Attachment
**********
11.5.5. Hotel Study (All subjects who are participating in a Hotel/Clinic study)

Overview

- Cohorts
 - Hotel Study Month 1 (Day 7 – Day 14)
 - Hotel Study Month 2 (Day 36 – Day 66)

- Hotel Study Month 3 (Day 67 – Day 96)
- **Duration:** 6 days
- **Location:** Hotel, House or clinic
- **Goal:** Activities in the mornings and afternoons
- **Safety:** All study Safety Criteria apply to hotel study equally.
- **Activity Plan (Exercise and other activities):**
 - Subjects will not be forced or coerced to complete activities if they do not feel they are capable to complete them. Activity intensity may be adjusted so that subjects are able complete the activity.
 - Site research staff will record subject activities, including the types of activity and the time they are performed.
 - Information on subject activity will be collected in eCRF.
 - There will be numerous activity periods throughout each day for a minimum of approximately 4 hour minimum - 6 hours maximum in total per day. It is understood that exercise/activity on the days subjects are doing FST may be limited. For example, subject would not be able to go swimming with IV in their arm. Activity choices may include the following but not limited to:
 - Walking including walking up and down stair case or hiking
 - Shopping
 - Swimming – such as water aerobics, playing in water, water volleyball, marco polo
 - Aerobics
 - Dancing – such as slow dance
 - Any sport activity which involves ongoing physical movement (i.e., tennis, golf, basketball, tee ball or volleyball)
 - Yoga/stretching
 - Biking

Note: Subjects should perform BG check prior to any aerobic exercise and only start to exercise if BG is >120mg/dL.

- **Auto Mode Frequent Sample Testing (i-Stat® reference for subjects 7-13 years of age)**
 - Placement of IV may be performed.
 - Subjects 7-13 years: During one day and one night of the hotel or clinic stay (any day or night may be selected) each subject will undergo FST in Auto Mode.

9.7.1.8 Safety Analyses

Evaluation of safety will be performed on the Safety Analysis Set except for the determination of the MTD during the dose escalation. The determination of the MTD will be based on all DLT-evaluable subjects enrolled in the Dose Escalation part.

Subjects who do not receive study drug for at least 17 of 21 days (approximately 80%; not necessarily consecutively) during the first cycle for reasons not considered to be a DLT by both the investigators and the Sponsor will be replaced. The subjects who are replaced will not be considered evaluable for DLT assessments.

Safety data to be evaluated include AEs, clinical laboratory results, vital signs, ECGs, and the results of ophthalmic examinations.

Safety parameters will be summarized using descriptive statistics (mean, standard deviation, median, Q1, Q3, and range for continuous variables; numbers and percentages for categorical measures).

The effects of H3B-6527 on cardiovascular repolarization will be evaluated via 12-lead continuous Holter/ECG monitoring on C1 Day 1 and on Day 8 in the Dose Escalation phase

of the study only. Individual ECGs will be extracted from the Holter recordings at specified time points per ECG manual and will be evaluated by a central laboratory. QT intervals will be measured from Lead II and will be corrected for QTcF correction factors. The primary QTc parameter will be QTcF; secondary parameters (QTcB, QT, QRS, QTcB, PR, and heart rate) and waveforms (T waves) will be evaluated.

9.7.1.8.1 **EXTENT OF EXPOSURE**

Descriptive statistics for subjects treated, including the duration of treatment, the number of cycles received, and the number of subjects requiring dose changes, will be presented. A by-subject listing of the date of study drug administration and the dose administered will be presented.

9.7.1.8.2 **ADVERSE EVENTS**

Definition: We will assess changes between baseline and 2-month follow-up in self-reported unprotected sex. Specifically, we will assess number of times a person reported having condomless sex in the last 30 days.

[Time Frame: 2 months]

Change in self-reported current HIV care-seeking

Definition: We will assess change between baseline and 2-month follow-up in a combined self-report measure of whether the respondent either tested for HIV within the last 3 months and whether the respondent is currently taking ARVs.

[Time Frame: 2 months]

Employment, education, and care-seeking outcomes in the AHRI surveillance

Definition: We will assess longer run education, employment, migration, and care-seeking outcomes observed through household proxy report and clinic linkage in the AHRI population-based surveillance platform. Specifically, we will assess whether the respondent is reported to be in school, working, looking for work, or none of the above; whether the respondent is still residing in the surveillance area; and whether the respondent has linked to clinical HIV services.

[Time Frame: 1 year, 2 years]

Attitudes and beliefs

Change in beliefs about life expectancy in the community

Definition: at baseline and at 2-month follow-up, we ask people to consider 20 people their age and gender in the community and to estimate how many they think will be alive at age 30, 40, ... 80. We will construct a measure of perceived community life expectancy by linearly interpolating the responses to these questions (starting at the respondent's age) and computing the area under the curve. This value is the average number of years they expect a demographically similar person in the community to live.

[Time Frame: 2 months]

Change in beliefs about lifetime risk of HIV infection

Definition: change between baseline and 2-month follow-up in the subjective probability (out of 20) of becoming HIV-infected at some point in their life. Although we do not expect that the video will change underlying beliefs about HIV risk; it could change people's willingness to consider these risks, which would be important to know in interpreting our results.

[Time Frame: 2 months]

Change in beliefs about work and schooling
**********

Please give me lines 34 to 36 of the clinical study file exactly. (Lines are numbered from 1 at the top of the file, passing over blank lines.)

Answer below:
of the study only. Individual ECGs will be extracted from the Holter recordings at specified time points per ECG manual and will be evaluated by a central laboratory. QT intervals will be measured from Lead II and will be corrected for QTcF correction factors. The primary QTc parameter will be QTcF; secondary parameters (QTcB, QT, QRS, QTcB, PR, and heart rate) and waveforms (T waves) will be evaluated.

9.7.1.8.1 **EXTENT OF EXPOSURE**

Descriptive statistics for subjects treated, including the duration of treatment, the number of cycles received, and the number of subjects requiring dose changes, will be presented. A by-subject listing of the date of study drug administration and the dose administered will be presented.